At a hearing highlighted by a film showing an FBI agent haggling over the price of a stolen Rembrant, a Senate Judiciary subcommittee was told yesterday that the bureau's undercover operations have been growing steadily in size and sophistication over the past few years.

"It's a good investment," FBI official Francis X. O'Brien said of the technique that began four years ago with the planning for the bureau's celebrated fencing operation her named "Sting."

He said the FBI currently has nearly 100 criminal undercover operations approved or under way in the United States. Increasingly, he told the subcommittee on administrative practice and procedure, organized and white collar-collar crime operations are becoming the targets.

"The trend today is . . . away from the initial "sting'-type street operation and . . . into more sophisticated types of activity," O'Brien said.

Sens. Edward M. Kennedy (D-Mass.) and James Abqurezk (D-S.D.), who alernated as chairman at the morning session, said they were concerned at the same time about the tough and policy questions underlying the new approach - such as whether and when to wink at or violate state and federal laws.

"We're still groping," Mary C. Lawton, deputy assistant attorney general, testified. "It is new to us. Suddenly we are just beginning to grapple with some of these particular rules."

For instance, she said, the FBI asked, in connection with a lease it was trying to arrange for one operation, whether it had to include the standard nondiscrimination clause required of government agencies.

The answer was no. Otherwise, Lawton said, "You pretty well tip yourself off."

The highlight of the session was the videotape recording made by a hidden camera of an April 11, 1977, transaction in buffalo, N.Y., during a joint FBI-state undercover operation. The film, played at the hearing on a television set, showed an FBI agent, posing as an art expert, and his "source" dickering with a fence over a small Rembrant, entitled "Le Rabbin," the painting was stolen from a French museum in 1971, but the FBI's "art expert" kept expressing doubts abourt its authenticity.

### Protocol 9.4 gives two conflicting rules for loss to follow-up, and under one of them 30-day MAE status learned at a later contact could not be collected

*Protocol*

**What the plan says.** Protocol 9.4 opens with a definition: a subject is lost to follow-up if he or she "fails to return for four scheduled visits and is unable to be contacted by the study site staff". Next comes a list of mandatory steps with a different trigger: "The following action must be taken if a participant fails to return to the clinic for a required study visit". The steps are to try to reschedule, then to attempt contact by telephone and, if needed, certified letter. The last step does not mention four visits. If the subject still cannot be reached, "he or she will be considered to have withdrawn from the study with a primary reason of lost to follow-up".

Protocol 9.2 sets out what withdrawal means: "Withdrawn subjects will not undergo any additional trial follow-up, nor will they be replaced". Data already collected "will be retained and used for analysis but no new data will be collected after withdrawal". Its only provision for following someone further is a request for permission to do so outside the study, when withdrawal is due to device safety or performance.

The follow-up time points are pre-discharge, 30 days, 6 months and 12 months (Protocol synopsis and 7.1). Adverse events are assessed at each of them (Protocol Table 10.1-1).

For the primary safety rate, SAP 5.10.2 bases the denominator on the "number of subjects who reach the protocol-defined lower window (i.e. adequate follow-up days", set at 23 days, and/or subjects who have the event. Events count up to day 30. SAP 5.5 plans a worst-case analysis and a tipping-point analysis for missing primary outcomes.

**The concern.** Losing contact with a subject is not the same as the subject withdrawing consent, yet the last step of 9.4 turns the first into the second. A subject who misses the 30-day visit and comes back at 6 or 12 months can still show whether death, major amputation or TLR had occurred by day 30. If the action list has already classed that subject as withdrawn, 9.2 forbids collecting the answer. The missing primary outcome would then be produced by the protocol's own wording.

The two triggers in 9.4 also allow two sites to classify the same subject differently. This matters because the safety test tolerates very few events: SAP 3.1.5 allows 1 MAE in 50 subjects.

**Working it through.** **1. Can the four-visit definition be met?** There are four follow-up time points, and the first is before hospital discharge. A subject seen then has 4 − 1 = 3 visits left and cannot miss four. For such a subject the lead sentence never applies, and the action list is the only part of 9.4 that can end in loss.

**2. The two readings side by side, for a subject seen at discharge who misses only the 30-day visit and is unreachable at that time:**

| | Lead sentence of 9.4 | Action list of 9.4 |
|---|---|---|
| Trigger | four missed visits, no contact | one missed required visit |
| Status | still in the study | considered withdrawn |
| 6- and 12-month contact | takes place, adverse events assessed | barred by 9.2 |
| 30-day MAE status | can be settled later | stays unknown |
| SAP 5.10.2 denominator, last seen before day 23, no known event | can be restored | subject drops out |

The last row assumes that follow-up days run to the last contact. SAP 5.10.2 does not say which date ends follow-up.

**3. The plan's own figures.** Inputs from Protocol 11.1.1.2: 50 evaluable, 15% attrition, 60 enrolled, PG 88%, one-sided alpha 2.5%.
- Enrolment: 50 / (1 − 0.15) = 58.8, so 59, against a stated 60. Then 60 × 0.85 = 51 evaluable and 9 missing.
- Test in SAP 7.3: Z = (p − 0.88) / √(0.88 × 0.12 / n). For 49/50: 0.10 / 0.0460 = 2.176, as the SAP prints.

"We think it's a Rembrant," the fence insisted. "I did my own research . . . I know what I'm talking about."

"Do you own your own gallery?" the FBI "expert" asked sceptically.

"No, I own the person that stole that painting off the wall," the fence shot back.

The FBI man finally bought the painting for $22,000 - 10 percent of what all sides evidently agreed was its minimum value. The fence has since been tried and convicted for dealing in stolen property.

John C. Keeney, deputy assistant attorney general, who testified for the Justice Department's criminal division, said the prosecutorial results of the FBi's undercover operations have been "extraordinarily productive," including successes against phony financial schemes by white-collar criminals, waterfront corruption, and frauds in government benefit programs.

According to the panel of four FBI officials who testified, the bureau spent just over $900,000 on its undercover operations last year and recovered more than $109 million worth of property.

O'Brien, who is chief of the FBI's personal and property crime section, said the bureau currently has 71 undercover operations of its own and 21 joint operations approved or under way (not counting foreign intelligence operations). About a dozen of the FBI operations are aimed at white-collar crime, compared to three such operations last year, the subcommittee was told.

Kennedy and Abourezk said this, in turn, raised raised questions about an undercover agent's participation in a legitimate business without notice to the owner and his acess to business records without a warrant. The FBI's John K. Chadwick said the bureau has put an agent to work for a business concern without knowing "full knowledge of a key individual" in that concern only once, and that this was done with the Justice Department's approval.

Lawton said Justice Department officials won't even put their guidelines down on paper for fear that criminal targets will be able to obtain them under the Freedom of Information Act. Kennedy suggested that the department seek changes in the law instead.

"Without criteria," Kennedy told Lawton, "i just don't know how , other than flying by the seat of your pants, you make a judgement." CAPTION: Picture, Agents points out principals in videotape of transaction in Buffalo where stolen Rembrandt was bought for $22,000. By James K. W. Atherton - The Washington Post